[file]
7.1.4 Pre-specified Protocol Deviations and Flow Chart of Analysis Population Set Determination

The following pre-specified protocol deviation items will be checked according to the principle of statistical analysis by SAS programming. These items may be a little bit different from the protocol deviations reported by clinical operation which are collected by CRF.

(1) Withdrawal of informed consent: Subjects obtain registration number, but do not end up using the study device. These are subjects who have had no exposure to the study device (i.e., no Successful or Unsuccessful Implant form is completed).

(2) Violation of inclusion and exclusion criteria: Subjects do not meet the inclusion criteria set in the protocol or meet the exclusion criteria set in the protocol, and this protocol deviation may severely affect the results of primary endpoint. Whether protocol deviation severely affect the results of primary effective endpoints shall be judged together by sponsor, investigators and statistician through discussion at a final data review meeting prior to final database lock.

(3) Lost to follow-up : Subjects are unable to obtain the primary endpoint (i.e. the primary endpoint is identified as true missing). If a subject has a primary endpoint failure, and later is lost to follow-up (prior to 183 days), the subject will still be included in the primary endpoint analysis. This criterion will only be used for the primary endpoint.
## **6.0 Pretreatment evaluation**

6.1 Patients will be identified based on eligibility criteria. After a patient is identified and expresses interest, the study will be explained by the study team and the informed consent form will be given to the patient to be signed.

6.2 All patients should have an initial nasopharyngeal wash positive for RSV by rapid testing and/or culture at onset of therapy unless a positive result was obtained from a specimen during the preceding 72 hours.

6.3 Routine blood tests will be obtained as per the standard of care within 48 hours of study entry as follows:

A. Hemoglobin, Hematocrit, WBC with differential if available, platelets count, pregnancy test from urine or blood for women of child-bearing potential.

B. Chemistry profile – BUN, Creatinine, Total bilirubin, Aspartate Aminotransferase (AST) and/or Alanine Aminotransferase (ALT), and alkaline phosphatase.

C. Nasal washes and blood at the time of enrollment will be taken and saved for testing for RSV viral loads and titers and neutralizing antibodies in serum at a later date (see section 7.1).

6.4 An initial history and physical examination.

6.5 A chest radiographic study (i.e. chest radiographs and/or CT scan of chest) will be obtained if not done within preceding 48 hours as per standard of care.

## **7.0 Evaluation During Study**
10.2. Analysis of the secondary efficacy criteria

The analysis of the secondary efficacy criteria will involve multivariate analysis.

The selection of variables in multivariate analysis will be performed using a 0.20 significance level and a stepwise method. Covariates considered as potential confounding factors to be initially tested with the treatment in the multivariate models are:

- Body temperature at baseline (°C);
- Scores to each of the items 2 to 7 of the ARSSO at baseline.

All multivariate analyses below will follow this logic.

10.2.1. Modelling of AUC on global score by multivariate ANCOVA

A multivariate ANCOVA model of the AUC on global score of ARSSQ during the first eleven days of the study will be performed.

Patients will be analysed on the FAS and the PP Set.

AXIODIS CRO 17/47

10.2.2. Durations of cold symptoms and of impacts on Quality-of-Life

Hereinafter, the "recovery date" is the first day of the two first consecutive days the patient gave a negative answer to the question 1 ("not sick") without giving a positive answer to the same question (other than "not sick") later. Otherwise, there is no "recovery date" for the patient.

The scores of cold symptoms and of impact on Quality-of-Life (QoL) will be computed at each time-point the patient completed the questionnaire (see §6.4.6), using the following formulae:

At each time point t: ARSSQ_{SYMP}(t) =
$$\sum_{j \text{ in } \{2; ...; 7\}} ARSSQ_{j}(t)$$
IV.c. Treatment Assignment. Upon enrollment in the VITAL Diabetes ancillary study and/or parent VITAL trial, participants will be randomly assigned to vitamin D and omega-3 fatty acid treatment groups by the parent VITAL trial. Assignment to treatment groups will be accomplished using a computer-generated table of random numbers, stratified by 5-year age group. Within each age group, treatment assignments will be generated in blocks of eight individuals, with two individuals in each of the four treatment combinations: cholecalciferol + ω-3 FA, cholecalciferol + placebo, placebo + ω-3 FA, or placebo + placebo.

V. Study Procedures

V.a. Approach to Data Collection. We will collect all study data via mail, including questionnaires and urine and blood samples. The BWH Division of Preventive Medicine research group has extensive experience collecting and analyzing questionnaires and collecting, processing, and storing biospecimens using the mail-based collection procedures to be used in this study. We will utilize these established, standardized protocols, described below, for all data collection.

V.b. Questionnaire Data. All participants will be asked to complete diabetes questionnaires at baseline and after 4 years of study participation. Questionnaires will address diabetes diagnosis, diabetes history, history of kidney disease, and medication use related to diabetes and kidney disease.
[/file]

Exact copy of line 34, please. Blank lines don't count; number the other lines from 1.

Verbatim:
V.b. Questionnaire Data. All participants will be asked to complete diabetes questionnaires at baseline and after 4 years of study participation. Questionnaires will address diabetes diagnosis, diabetes history, history of kidney disease, and medication use related to diabetes and kidney disease.